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In the Hall of the Martian King
John Barnes
Warner Aspect, 296 pages

In the Hall of the Martian King
John Barnes
John Barnes was born in 1957. He received his BA and MA in political science from Washington University, then worked as a systems analyst and in various kinds of computer consulting, mostly reliability math and human interfaces. He received a dual Master's degree (MFA English (Writing), MA Theatre (Directing) from the University of Montana in 1988. He earned a Ph.D. from the University of Pittsburgh (Theatre Arts) in 1995; his specialties were performance semiotics and design/tech. From 1994 to 2001 he taught theatre, rhetoric, and communications at Western State College in Gunnison, Colorado. He now lives in downtown Denver, writing and consulting fulltime; he may be the only paid consulting semiotician in the world, since he has not met or heard of any others. He has been married and divorced twice, which is quite enough for anybody.

ISFDB Bibliography
SF Site Review: The Duke of Uranium
SF Site Review: One for the Morning Glory
SF Site Review: Finity
SF Site Review: Finity
SF Site Review: Apostrophes & Apocalypses

Past Feature Reviews
A review by Rich Horton

Here is the third novel in John Barnes's ongoing chronicle of the life and times of Jak Jinnaka, a young man in a widely inhabited 36th Century Solar System. The previous two novels are The Duke of Uranium (2002) and A Princess of the Aerie (2003). The first book seemed, in many ways, a hommage to the Heinlein juveniles, with explicit echoes of Starship Troopers, Citizen of the Galaxy, and Have Space Suit, Will Travel. But as Jak grows older, the series has grown darker, more cynical, and decidedly less appropriate for a Young Adult audience. The stories remain great fun, though, at times a romp, at times something more serious -- certainly a set of books I will keep searching out.

Jak is a citizen of the Hive, a huge space habitat at the Earth/Sun L5 point. In the previous books, we have followed his career as a part-time secret agent, and somewhat of a celebrity, due to his involvement in a couple of high-profile adventures. As this book opens, he has graduated from the Hive's Public Service Academy, and taken a job as Vice Procurator of the Hive's base on the Martian moon Deimos. At the same time he is secretly an agent of Hive Intelligence. His life is further complicated by his continued conditioned lust for his former girlfriend, the sadistic Princess Shyf of Greenworld, a nation of the Aerie (at the Earth/Sun L4 point). All he wants is to be cured of this conditioning, and to get a more exciting job. But his bosses at Hive Intel have a use for him in his present state and position.

The crisis driving the main action of In the Hall of the Martian King is the discovery of a lifelog of Paj Nakasen, the originator of the "Wager", a quasi-religious set of principles that lies at the heart of 36th Century human society. This lifelog was discovered at an archaeological dig in one of many tiny Martian nations. The Hive wants this document, and further, Hive Intelligence wants it separately from the more public Hive. Greenworld wants it, and Princess Shyf is flying to Mars, hoping to use her hold on Jak to gain possession. The Martian King who nominally owns the lifelog wants proper compensation. And there are other players. To make Jak's life harder still, he is ordered to obtain the document for Hive Intel, but to deflect the credit to Clarbo Waynong, a particularly stupid member of a highly placed Hive family. And he must balance the personal and professional desires of his old friend Dujuv, a roving Consul for the Hive on Mars; his Uncle and guardian Sib, who is coming to Mars for his 200th birthday celebration; and the great-great-granddaughter of his current boss on Deimos, who has been seconded to him to gain work experience.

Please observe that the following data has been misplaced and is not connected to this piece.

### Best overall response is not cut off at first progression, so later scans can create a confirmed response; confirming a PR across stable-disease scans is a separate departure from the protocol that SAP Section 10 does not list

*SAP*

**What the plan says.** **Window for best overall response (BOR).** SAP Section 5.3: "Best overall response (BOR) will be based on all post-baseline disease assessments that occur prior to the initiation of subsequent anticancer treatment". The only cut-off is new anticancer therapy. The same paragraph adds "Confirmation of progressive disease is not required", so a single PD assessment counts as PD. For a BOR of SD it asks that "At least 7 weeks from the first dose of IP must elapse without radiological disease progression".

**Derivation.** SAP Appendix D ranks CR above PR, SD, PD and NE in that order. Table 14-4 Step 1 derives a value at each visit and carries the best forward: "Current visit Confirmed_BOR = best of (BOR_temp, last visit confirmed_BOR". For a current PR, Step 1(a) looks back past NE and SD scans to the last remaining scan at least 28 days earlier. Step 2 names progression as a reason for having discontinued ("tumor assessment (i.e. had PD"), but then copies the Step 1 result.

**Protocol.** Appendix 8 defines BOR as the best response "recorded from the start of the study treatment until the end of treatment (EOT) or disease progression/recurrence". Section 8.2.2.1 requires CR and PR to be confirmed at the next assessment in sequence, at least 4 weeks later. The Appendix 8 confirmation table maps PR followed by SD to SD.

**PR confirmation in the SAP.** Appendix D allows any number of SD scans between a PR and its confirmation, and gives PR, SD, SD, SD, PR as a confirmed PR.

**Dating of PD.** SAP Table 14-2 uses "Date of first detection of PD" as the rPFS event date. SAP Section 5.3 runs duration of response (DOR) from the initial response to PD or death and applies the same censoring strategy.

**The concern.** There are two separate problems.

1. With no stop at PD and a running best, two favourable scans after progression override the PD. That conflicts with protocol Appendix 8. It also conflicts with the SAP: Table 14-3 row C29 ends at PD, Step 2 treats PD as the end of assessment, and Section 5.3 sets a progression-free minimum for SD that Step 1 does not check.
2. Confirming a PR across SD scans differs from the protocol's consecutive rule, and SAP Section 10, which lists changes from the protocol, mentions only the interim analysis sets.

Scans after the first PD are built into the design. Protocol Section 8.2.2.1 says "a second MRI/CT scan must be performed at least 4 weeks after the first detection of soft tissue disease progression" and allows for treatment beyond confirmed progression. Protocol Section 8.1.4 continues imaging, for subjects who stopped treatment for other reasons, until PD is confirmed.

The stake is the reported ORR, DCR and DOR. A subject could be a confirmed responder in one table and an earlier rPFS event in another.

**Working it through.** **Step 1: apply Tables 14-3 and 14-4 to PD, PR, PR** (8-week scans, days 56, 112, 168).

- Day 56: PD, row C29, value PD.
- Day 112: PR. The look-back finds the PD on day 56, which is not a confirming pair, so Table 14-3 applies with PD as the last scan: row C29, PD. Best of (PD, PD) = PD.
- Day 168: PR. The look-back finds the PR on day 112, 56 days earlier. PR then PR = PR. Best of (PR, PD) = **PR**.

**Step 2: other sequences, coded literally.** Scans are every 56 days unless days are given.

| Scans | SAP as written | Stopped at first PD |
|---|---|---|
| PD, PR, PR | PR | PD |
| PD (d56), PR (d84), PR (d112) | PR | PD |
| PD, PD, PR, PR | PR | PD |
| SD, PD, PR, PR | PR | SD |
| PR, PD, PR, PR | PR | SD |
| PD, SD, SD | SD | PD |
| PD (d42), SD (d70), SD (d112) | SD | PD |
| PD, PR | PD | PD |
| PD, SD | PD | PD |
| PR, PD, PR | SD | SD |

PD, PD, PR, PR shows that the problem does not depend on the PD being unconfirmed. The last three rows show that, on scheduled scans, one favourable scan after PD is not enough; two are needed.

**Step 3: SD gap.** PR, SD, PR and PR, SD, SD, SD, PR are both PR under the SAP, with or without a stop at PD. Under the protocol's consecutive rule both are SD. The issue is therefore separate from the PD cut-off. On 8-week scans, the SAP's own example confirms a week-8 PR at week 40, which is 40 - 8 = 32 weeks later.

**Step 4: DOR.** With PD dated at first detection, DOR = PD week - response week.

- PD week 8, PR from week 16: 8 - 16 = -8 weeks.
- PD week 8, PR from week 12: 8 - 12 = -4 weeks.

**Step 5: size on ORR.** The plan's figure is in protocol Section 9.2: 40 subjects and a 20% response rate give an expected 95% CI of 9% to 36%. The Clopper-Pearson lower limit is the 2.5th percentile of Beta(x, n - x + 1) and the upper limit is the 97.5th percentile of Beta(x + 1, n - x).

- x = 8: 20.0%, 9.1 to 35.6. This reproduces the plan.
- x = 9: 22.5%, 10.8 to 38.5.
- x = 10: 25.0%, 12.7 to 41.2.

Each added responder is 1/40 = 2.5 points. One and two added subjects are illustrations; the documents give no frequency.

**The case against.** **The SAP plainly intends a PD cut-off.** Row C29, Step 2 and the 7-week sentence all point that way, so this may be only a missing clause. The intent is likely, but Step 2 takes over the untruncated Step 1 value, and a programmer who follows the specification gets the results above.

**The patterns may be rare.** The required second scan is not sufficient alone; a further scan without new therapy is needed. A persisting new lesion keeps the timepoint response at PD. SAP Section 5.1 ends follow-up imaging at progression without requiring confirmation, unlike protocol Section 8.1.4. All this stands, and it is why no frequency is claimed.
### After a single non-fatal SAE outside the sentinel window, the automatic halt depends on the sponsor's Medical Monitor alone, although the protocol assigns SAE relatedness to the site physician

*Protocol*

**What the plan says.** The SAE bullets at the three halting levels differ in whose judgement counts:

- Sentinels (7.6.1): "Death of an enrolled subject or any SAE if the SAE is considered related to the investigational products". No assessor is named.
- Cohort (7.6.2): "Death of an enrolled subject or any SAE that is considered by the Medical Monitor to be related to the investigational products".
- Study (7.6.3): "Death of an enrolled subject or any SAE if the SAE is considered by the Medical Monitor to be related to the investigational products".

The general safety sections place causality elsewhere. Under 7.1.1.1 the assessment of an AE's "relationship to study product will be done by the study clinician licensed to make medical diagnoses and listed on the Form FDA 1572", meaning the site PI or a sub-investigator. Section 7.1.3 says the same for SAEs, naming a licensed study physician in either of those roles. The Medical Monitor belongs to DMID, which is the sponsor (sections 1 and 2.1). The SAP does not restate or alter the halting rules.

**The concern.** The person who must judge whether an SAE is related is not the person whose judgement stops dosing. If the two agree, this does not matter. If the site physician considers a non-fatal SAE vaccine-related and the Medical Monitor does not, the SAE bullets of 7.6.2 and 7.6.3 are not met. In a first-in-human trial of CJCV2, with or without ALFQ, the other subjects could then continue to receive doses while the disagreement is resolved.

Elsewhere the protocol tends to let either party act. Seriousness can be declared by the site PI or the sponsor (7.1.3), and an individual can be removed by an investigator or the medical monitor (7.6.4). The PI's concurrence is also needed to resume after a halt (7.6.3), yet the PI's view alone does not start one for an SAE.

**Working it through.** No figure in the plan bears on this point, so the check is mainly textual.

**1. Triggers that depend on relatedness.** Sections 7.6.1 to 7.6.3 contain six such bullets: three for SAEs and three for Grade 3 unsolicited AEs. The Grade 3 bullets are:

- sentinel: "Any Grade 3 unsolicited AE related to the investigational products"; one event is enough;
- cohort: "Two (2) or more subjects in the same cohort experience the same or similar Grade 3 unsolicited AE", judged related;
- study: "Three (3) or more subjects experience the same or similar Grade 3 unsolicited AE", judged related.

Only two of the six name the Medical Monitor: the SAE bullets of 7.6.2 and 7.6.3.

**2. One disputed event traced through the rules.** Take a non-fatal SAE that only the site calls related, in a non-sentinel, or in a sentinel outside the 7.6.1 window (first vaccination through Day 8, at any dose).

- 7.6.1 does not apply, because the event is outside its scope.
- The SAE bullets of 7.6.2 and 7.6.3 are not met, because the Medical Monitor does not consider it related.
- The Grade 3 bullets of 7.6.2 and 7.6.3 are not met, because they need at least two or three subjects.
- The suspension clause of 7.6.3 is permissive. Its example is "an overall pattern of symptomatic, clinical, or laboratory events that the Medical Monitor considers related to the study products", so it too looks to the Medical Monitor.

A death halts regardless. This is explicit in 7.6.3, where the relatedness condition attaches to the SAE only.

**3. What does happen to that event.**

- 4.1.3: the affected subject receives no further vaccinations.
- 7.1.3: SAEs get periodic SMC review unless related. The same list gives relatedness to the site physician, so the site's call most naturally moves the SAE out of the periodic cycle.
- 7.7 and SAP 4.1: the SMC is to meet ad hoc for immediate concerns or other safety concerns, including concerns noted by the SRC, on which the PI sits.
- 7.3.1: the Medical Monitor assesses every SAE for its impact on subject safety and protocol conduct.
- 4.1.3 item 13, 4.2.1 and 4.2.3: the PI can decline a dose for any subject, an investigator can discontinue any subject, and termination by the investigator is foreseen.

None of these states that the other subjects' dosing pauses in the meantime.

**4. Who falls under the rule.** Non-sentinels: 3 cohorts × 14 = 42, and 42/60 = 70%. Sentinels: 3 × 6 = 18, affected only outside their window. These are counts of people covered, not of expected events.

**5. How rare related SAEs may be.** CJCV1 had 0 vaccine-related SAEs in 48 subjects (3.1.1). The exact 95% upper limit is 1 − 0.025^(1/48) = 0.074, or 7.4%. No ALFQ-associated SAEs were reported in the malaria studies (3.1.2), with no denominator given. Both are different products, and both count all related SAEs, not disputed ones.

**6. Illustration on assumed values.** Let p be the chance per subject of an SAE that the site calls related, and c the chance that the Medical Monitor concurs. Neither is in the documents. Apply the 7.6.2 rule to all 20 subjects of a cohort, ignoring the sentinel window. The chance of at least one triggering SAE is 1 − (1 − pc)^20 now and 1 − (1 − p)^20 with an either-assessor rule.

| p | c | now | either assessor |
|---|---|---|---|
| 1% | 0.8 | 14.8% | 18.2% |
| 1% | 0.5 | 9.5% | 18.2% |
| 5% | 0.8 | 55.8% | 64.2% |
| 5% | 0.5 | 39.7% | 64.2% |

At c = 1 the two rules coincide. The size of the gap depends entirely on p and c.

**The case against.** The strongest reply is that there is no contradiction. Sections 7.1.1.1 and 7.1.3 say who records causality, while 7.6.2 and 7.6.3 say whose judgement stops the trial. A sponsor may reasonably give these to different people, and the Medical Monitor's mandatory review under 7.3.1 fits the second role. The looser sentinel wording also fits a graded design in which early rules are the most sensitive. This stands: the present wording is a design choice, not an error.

All this leads to an amusing series of comedies of errors, as various attempts are made to obtain (by fair means or foul) the lifelog. Much of the book is rather funny, and much is quite exciting. Barnes gives us an impressive set-piece or two while the McGuffin is tussled over. But it's not all funny -- there is serious speculation about the proper organization of society, and there is some wrenching tragedy as well. Princess Shyf is a truly vicious character, and her involvement is hardly uplifting. Good people die. And the information in the lifelog itself turns out to have potentially catastrophic repercussions for Jak's society.

As with all the novels in this series, the wheels-within-wheels of the plot are almost exhausting, and not quite believable. But Jak is an interesting and ambiguous character, well worth reading about. The action of the books is quite enjoyable, even if not always what it seems on the surface. Barnes tackles some interesting ideas, though I think he stacks the decks of his arguments on occasion. The background details of the social order, the technological underpinning, and the varied cultures of the 36th Century Solar System are just delightfully presented. I'm really enjoying these novels.

Copyright © 2003 Rich Horton

Rich Horton is an eclectic reader in and out of the SF and fantasy genres. He's been reading SF since before the Golden Age (that is, since before he was 13). Born in Naperville, IL, he lives and works (as a Software Engineer for the proverbial Major Aerospace Company) in St. Louis area and is a regular contributor to Tangent. Stop by his website at

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